August 17, 2008

Sandbag Seawalls Do More Harm Than Good



The Coastal Resources Commission, North Carolina's coastal rule- making body, recently denied an appeal by several Outer Banks property owners to postpone indefinitely the removal of sandbag seawalls protecting oceanfront homes. With this decision, the CRC has made it clear: The time has come for sandbags to go.

It may seem strange to deny property owners the right to protect their investments, especially when it means placing buildings at immediate risk from the sea. But it's not.

The sandbags are supposed to be temporary because they destroy the public beach. But many of these sandbag walls have been around for more than 20 years.

The CRC is to be applauded for enforcing state policy and protecting the beaches.

Almost all of the shorelines in the U.S. are in a state of retreat in response to rising sea levels. A natural, undeveloped shoreline may move landward as sea level rises, but it never loses its beach. The beach simply slides inland with the retreating shoreline. So coastal "erosion" is a natural process that does not cause the beach to disappear.

Beaches disappear when buildings (or walls of sandbags) get in the way. With nowhere to go, the beach becomes narrower and narrower until, finally, there's no beach.

In addition, sandbags are ugly, inhibit turtle nesting and make access difficult. They also increase erosion on neighboring properties through a variety of mechanisms.

For all of these reasons, it is perfectly reasonable for the CRC to begin ordering the removal of sandbag seawalls whose permits have long expired.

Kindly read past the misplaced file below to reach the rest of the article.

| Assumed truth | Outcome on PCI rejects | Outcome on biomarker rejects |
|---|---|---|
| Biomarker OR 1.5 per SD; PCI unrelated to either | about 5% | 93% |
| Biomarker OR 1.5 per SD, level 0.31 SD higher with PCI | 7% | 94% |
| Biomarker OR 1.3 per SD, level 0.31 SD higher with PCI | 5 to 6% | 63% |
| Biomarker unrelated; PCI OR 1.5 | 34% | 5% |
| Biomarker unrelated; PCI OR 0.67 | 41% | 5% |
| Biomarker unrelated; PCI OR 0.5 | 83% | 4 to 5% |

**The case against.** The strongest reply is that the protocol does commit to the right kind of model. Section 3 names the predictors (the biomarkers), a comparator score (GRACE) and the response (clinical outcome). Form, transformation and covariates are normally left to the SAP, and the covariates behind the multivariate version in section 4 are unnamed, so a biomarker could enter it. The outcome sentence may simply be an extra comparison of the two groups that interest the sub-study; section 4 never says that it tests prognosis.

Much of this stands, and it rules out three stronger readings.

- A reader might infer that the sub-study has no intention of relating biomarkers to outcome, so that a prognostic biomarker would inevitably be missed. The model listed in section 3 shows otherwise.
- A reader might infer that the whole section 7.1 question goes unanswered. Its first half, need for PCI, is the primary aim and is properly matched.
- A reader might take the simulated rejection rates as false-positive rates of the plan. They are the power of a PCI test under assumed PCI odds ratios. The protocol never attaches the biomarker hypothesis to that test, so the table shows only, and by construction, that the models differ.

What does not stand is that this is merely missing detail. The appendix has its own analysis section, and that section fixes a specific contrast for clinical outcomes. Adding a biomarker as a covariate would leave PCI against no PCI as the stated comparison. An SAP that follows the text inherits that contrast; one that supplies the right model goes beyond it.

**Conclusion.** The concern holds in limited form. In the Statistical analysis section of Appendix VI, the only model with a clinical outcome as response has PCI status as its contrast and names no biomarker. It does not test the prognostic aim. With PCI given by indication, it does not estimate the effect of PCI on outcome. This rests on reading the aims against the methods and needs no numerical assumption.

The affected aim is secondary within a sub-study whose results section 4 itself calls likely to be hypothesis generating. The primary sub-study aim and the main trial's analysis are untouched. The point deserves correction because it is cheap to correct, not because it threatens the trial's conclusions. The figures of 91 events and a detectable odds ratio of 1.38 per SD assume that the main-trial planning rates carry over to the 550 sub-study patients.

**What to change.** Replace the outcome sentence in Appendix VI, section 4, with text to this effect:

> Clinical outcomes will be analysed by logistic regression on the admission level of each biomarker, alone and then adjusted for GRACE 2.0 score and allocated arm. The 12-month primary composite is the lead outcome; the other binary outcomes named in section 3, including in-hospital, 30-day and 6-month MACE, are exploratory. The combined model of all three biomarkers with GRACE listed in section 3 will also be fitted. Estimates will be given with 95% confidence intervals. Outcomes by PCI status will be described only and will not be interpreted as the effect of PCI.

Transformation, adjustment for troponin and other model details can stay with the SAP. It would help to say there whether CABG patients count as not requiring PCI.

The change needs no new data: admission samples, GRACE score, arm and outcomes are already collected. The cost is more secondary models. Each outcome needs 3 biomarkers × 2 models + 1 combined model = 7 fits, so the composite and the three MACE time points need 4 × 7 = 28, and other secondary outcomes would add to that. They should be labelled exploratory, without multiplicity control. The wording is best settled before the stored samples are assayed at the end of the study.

Not surprisingly, an attorney for some of the property owners has argued that "the economic stakes are high not only for individual property owners but for coastal communities, which depend on the economic stimulus of tourism and a strong property tax base."

Certainly, the stakes are high for the individual property owners, but arguments that negative impacts will be felt by local economies just don't hold water.

If a region such as the Outer Banks has a beautiful, uncluttered beach with good access, the value of everyone's property will go up. On the other hand, a beach littered with bags and buildings teetering on collapse will lower everyone's property values (and hotel room rates).

As North Carolinians begin to grapple with the implications of long-term sea-level rise (projected to increase over the next decades), we must understand that we cannot hold the shoreline in place forever. Beaches were meant to move. Allowing them to do so, where possible, is the best way to preserve them.

Many of the houses currently protected by sandbag seawalls are prime targets for relocation. Large hotels are difficult to move, but single-family dwellings should be moved or abandoned. Holding them in place will eventually prove too costly in both a fiscal and environmental sense.

For these property owners, building on an eroding shoreline was a bad investment. Sometimes, we all make bad investments. But it is not the responsibility of North Carolina taxpayers to sacrifice a beloved public trust resource solely for the protection of private property.

Removing sandbags is a good investment in the future of North Carolina public beaches.

The CRC is to be congratulated for moving forward and not allowing the economic considerations of a scant few get in the way of responsible coastal management for all.

Rob Young is professor of geosciences and natural resource management at Western Carolina University in Cullowhee, where he directs the Program for the Study of Developed Shorelines. Andy Coburn is a member of the WCU research/graduate faculty and associate director of PSDS. For more information on PSDS, visit the Web site at

Originally published by BY ROB YOUNG & ANDY COBURN.

(c) 2008 Virginian - Pilot. Provided by ProQuest LLC. All rights Reserved.